Ryan Seffinger

The set strikes you at once. Blush-colored carpet, shaggy magenta rug, pink shelves lined with American Girl dolls, shoes and clothes. Haphazard shirts and a stray bra sprawl across the bedroom floor. Such is the setting for the Yale University Dramatic Association’s production of “Girlish,” written by Alexa Derman ’19, produced by Gillian Fu ’20, directed by Jacqueline Blaska ’20. Exploring themes of sexuality, queerness and the transition to womanhood, the play follows the effects of these themes on the relationship between best friends Windy (Walker Caplan ’20) and Marti (Agnes Enkhtamir ’19). Despite the bizarre and unfulfilling ending, Girlish is a delightful play that presents a convincing and relatable picture of distinctly feminine youthfulness through funny quips, great acting and thought-provoking ideas.

Although she is an Instagram-famous American Girl doll blogger, Windy is still in the cringe-y phase of adolescence, where she can never find the right words and very clearly feels uncomfortable in her own skin. Marti, in contrast, seems very much in touch with herself, setting off an immediate tension between the two friends at the start of the play. This tension is heightened by the introduction of AGBOI97 (Branson Rideaux ’20) — an older college boy and fellow American Girl doll Instagrammer — and Marti’s increasingly complicated feelings toward Windy.

Caplan plays an incredibly convincing adolescent, awkward and fumbling through her burgeoning sexuality. Yet, I found myself most drawn to Enkhtamir’s portrayal of Marti, particularly towards the end of the play. Marti’s transition from Windy’s suave mentor, perpetually more knowledgeable on topics related to sexuality, to a fiercely confused and emotionally disheveled teenager was my favorite part of the play.

As a character, AGBOI97 felt very one-dimensional, which was surprising given his role as the main love interest in a three-person play. I think this was an intentional choice on Derman’s part, as it kept audiences focused on the two girls and their respective sexual awakenings. This decision to make the girls the play’s focal point would help to explain AGBOI97’s lack of presence in the climax and denouement of the play. Additionally, it is interesting to note that, while Rideaux is present on stage, AGBOI97 as a character is never physically present, instead interacting with Windy through texts. This, too, could account for AGBOI97’s bland characterization, as he would have the additional digital barrier to filter his personality.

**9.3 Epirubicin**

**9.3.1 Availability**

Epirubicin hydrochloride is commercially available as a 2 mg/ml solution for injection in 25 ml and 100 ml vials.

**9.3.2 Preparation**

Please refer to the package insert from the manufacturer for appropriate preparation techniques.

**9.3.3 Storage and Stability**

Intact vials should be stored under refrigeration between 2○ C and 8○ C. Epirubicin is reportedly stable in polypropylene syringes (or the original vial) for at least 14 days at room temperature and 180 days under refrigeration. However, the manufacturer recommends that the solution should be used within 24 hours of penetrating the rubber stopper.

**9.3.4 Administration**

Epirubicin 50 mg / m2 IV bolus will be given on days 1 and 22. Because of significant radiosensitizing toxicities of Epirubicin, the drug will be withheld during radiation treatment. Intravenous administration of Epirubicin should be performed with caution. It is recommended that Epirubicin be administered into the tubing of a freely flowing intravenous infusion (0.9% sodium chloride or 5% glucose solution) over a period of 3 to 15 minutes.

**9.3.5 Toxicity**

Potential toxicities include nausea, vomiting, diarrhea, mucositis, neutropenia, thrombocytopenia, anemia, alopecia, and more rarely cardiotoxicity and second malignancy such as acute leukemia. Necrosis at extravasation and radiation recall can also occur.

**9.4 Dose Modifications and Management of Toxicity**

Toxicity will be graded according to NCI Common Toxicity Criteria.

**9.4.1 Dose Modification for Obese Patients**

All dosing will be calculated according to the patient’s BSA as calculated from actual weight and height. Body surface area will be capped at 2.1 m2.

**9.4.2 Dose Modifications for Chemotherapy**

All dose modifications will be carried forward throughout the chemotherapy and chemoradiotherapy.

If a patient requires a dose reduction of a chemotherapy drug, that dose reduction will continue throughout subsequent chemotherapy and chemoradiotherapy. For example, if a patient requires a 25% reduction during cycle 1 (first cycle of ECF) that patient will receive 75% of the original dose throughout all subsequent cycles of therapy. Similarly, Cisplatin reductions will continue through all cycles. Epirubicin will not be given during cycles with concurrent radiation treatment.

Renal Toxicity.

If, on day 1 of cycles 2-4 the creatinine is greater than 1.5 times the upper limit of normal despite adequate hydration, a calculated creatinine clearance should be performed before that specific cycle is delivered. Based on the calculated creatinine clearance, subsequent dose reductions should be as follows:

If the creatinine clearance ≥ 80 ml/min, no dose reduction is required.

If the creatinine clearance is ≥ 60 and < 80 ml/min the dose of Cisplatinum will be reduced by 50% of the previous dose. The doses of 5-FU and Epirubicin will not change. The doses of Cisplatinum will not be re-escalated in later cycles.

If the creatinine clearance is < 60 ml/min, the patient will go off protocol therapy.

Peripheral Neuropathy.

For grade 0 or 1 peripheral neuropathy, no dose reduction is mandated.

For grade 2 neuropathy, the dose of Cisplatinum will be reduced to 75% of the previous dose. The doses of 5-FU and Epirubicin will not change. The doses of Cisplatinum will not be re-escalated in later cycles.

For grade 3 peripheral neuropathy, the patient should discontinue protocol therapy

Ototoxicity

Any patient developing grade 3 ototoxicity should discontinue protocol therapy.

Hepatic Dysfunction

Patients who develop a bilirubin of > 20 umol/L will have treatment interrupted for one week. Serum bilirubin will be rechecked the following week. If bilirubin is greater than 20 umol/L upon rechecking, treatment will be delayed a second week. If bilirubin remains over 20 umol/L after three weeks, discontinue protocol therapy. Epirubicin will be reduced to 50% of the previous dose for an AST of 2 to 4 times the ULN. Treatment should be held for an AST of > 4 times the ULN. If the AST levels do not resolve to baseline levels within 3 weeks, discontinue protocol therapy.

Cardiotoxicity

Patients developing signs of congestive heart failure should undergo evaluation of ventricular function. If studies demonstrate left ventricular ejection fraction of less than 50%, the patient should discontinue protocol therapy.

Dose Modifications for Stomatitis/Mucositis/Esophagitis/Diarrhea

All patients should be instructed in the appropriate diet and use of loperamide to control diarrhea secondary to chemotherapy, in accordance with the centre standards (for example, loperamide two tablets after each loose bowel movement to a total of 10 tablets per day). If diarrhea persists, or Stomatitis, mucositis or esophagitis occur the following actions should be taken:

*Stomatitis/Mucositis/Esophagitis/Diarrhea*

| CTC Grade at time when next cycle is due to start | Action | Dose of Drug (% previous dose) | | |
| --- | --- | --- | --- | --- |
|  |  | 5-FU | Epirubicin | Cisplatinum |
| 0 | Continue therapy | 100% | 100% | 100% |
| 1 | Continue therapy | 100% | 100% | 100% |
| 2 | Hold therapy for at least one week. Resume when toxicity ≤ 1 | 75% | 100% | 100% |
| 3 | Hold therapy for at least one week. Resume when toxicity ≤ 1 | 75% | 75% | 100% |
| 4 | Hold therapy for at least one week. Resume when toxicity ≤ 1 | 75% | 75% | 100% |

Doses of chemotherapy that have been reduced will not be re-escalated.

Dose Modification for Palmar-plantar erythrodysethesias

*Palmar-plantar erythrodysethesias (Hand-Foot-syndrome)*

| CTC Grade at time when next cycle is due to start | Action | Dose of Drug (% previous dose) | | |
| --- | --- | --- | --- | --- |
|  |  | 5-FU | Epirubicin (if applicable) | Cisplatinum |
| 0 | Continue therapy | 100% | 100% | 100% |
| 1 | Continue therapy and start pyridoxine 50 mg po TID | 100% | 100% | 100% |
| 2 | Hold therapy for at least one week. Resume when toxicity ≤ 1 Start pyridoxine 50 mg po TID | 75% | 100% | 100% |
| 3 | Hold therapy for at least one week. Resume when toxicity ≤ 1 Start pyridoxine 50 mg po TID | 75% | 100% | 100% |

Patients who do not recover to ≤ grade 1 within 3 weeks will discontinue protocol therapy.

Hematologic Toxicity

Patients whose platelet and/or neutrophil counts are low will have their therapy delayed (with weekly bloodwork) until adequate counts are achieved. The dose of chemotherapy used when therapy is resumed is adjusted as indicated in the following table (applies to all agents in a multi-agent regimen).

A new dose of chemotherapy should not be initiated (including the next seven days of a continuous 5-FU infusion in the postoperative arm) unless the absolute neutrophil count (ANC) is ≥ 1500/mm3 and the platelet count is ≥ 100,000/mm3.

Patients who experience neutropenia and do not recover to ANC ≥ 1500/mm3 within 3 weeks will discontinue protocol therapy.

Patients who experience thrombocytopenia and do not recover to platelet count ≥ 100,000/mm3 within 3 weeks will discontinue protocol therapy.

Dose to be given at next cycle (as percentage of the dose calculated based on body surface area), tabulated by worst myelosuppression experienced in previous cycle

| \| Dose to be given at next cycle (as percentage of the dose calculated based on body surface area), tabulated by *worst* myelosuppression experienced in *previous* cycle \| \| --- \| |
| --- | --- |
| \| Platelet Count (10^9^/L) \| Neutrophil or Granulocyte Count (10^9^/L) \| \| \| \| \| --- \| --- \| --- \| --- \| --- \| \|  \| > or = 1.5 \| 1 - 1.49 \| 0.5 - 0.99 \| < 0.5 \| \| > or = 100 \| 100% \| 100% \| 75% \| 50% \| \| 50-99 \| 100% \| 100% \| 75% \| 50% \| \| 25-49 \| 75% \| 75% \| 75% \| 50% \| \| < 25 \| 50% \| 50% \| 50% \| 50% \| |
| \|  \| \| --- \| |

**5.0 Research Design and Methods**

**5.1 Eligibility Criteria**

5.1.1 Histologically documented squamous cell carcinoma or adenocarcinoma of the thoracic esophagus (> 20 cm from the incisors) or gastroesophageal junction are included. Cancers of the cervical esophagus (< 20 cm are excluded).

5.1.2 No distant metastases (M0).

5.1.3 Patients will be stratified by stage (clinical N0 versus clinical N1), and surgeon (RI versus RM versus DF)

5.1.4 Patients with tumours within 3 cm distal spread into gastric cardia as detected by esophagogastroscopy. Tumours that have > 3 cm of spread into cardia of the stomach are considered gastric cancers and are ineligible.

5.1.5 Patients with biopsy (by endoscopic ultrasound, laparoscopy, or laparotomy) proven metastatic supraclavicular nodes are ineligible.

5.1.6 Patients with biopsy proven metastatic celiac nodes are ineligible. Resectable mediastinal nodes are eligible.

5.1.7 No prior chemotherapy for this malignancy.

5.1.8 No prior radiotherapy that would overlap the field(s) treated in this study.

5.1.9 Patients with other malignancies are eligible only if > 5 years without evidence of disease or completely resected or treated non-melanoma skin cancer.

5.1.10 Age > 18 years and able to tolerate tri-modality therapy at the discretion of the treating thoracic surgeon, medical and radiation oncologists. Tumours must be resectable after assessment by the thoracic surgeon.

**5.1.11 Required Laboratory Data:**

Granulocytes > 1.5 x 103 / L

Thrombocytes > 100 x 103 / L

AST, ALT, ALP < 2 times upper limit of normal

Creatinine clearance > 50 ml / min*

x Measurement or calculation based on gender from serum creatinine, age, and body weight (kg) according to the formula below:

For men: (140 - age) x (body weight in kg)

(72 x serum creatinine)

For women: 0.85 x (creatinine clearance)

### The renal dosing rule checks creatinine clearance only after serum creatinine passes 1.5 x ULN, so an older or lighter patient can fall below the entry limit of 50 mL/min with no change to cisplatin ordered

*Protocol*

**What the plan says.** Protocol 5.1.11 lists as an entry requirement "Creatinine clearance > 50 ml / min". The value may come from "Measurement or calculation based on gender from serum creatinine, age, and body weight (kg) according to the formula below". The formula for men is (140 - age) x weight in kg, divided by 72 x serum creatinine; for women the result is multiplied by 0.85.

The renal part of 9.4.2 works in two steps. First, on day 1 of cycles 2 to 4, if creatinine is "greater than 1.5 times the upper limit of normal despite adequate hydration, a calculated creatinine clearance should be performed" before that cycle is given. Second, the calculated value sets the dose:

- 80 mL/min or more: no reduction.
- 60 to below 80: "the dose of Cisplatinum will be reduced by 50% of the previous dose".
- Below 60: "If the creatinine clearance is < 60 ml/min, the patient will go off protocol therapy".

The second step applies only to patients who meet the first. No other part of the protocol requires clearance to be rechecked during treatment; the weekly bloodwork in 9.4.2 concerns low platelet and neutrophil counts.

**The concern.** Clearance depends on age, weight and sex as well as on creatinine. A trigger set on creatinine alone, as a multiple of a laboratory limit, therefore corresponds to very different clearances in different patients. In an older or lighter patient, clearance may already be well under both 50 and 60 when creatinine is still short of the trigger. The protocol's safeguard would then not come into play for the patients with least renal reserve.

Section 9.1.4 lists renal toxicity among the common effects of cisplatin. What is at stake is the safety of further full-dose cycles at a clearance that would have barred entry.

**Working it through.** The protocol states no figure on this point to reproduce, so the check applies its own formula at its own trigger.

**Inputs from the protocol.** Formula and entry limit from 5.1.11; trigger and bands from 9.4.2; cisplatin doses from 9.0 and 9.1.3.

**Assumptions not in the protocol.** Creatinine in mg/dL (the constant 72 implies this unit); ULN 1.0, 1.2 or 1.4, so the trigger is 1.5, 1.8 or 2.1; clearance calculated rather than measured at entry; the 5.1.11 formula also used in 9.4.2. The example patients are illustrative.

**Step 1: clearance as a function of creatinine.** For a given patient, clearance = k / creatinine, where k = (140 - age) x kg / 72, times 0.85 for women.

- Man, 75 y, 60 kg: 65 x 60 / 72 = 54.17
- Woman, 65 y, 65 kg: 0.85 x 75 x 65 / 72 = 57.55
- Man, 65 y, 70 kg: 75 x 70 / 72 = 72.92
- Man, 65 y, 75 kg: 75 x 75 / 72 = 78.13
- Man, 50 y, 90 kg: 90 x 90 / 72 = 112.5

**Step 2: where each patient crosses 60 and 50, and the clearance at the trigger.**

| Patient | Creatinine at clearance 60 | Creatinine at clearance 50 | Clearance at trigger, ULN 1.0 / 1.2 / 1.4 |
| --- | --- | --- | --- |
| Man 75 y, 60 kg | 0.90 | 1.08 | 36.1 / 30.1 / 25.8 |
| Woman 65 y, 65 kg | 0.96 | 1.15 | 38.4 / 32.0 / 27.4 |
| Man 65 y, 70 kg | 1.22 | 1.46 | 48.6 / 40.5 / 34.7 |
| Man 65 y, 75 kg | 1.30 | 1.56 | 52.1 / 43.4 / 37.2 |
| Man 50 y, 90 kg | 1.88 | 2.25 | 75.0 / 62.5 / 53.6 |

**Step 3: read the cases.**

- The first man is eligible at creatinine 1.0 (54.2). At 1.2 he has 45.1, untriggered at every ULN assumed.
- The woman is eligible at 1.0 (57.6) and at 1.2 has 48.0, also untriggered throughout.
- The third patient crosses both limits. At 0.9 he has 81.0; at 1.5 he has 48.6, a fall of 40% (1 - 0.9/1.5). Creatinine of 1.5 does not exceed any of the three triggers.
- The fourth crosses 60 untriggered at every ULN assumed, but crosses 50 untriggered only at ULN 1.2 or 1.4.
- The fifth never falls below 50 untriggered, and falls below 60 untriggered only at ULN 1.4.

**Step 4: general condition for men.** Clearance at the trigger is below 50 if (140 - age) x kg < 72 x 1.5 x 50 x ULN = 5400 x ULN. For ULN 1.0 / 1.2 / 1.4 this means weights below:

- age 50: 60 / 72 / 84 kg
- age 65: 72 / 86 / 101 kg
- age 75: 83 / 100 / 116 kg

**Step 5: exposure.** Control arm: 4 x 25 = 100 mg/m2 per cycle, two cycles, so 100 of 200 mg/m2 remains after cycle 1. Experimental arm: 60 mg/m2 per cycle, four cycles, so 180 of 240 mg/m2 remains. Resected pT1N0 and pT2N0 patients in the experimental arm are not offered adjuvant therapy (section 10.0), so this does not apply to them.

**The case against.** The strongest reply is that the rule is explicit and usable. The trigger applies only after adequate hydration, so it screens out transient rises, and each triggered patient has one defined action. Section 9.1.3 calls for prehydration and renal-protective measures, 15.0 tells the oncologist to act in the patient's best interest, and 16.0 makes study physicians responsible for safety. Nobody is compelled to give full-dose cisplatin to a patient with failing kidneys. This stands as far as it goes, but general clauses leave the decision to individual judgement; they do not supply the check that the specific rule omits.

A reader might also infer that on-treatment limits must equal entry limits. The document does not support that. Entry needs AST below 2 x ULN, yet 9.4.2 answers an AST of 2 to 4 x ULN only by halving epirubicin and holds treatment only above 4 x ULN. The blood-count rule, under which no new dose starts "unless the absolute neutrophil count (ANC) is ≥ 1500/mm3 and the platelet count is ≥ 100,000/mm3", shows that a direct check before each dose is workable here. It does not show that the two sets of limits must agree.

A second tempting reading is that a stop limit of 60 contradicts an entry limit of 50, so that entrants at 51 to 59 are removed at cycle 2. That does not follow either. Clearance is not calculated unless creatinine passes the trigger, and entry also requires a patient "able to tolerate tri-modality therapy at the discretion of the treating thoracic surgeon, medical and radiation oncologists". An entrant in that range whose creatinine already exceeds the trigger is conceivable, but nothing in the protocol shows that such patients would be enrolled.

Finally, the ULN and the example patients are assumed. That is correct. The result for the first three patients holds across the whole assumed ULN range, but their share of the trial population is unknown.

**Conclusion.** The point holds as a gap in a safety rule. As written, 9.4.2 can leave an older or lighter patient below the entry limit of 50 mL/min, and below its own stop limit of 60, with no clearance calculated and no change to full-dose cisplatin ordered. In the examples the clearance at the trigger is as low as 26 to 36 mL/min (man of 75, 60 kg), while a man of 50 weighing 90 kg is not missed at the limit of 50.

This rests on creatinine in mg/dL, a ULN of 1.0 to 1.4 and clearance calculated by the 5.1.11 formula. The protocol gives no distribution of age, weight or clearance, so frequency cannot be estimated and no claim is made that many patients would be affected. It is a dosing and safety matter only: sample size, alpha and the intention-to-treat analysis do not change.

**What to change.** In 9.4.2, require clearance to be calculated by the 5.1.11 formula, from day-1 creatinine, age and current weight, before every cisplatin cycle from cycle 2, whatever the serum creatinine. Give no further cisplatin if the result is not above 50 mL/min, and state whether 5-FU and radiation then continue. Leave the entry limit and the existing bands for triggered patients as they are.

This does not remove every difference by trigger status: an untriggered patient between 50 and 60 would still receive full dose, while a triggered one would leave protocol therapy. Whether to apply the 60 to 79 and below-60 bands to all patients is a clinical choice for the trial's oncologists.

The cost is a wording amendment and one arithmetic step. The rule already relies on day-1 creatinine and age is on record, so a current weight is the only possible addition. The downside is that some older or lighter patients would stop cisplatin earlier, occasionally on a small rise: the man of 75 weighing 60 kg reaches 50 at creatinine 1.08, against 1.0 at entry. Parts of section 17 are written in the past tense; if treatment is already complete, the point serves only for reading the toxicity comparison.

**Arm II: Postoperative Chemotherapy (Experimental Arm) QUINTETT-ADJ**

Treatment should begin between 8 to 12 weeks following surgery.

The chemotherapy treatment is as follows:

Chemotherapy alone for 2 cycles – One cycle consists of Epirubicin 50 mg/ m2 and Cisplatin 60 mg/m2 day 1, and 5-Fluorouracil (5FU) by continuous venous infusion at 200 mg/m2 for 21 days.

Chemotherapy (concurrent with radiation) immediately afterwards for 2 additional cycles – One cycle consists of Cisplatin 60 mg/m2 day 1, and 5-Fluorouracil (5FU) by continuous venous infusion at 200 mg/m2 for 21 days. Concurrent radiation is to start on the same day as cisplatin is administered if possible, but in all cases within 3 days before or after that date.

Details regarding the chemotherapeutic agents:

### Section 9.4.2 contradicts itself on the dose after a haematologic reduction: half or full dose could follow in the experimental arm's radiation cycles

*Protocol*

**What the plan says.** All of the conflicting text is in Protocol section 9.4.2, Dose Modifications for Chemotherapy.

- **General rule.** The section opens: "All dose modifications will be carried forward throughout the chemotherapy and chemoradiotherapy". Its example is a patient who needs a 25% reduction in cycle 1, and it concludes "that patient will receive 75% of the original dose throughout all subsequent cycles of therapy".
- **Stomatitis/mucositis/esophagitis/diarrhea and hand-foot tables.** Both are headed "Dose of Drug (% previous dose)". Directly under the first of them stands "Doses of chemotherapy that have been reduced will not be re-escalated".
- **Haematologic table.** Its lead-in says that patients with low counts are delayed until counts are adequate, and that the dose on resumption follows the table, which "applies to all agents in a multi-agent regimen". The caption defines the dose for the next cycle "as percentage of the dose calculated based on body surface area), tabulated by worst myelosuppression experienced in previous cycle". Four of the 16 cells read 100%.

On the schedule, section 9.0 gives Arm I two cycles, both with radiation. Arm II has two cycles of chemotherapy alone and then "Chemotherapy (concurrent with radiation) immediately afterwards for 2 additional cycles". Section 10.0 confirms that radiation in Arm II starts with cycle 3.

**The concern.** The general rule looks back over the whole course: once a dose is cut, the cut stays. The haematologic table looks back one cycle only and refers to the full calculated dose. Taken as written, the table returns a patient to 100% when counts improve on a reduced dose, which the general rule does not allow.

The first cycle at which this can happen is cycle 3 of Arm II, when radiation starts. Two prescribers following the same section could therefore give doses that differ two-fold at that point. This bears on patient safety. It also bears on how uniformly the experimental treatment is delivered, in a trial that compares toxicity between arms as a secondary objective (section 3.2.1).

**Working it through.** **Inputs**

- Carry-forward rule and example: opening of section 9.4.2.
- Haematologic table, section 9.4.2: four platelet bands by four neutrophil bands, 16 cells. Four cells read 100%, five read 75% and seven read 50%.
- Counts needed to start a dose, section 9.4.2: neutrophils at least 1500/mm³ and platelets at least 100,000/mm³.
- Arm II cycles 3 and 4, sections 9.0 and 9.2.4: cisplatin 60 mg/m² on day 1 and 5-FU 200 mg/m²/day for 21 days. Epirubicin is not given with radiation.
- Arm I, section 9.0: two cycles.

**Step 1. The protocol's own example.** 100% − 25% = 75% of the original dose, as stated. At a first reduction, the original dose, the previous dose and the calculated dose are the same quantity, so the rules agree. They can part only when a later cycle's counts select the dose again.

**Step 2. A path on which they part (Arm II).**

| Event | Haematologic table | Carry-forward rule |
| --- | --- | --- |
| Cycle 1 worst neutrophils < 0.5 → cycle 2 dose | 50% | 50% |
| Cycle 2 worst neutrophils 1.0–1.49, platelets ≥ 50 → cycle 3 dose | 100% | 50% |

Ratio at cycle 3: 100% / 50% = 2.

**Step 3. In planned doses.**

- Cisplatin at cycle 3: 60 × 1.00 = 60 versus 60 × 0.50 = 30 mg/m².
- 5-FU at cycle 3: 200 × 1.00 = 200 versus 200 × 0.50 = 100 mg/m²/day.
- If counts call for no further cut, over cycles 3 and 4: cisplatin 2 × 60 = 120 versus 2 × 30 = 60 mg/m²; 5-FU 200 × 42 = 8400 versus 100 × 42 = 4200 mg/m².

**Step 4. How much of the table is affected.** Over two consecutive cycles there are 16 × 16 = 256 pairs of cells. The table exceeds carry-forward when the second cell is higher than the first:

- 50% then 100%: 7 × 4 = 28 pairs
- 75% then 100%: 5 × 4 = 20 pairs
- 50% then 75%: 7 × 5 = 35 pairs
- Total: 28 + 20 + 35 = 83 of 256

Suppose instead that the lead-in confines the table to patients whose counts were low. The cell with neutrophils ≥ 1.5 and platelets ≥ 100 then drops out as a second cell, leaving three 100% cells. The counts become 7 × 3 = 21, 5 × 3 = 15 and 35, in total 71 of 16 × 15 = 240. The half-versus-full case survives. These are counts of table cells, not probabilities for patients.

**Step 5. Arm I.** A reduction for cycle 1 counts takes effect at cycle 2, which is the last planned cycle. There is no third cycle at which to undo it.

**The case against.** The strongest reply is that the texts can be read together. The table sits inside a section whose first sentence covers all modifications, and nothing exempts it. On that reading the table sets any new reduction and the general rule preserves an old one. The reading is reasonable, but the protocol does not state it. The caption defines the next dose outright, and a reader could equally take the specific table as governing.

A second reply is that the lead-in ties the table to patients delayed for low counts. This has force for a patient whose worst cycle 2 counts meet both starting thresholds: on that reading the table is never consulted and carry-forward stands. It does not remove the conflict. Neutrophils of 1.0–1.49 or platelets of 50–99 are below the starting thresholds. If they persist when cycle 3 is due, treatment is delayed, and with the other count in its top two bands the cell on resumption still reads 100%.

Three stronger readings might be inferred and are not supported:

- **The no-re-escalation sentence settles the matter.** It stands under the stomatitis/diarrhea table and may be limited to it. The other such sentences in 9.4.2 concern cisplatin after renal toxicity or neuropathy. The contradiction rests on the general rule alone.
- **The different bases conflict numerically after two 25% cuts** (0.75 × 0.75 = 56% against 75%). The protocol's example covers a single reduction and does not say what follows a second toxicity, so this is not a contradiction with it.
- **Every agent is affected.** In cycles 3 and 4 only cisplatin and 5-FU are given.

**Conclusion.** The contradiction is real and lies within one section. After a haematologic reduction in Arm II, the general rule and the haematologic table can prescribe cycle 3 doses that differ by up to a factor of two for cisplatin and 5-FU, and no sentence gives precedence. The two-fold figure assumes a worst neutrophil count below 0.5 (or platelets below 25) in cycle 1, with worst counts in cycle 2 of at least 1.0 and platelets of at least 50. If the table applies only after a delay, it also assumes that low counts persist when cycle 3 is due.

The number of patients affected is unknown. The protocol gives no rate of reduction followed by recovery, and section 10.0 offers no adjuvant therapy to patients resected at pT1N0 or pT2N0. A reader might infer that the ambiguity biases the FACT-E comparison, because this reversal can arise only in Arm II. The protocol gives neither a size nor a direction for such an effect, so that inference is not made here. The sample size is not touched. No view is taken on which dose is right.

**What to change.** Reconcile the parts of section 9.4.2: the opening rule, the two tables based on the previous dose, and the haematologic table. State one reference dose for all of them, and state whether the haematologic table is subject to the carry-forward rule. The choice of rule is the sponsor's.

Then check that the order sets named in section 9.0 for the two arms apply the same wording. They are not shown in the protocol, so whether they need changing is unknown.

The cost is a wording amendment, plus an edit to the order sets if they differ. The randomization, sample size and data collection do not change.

Technology plays an interesting role in Girlish. I absolutely loved how, whenever Windy made a video about her dolls, the video was enlarged and projected in real time onto the pink shelves behind her, giving the audience the perspective of one of Windy’s followers as well as an invisible observer of her video production process. At times, though, the ever-present technology felt insidious. It is through Instagram that Windy lives much of her life. Often during scene transitions, you can see the glow of Windy’s phone. She is constantly posting videos and photo shoots of her dolls, which is how Windy first connects with AGBOI97. Furthermore, the distance created by communication through technology masks the uncomfortable age gap between 15-year-old Windy and 19-year-old AGBOI97. While watching the play, I thought this was a fascinating dynamic, particularly in light of the ever-present role of technology in our lives and its role in fundamentally reshaping relationships and human interactions.

There was also a decidedly voyeuristic aspect to the play. The transition from girlhood to womanhood is a deeply personal and intimate transformation, and it felt intrusive to be privy to this aspect of Windy and Marti’s lives. In addition, the very setting of Windy’s bedroom lent itself to uncomfortable moments, namely watching her changing clothes, at first in the dark, then later with the lights on. This, though, I think is meant to provoke discomfort, to thrust this aspect of girlhood — Windy’s increasing comfort with her own body and sexuality — in your face. Even with the nudity, rather than feeling salacious, the play still felt much more like an innocent exploration of sexuality.

I must say, the ending was utterly confusing to me. Marti walks into the moonlit bedroom dressed in a posh white dress and sun hat, clearly emulating an American Girl doll. At the forefront of the stage sits Samantha, Windy’s look-alike doll. As Marti enters the room, she calls out to Samantha, “I have so much to tell you! Where are you?” I understand that each American Girl doll is representative of girls universally, a point hammered home throughout the play, expanding the niche focus of the play to a broader message about the cringe-worthy transition between girlhood and womanhood. This expansion of focus is made all the more interesting by Derman’s transformation of an innocent symbol of girlhood to one of awakening sexuality.

But still, I found it difficult to understand the scene itself. Why did the play end with Marti? Was there some significance in the play ending at night? How did this scene relate to the one just before? It also felt bizarre that the catalyst for so much tension in the play was completely absent from not only the climactic fight scene between Marti and Windy, but also the ending. While “Girlish,” a play essentially about the everyday girl and the beginnings of her transition into womanhood, does not seem to be the kind of play to have a dramatic ending, the resolution (or rather, the lack thereof) felt a little too anticlimactic and abrupt for my liking.

Overall, though, “Girlish” was a pleasure to watch — both for its stellar acting and the thought-provoking ideas it raised. I think it’s safe to say that theatergoers will never look at American Girl dolls in the same way again.

Selena Lee | selena.lee@yale.edu .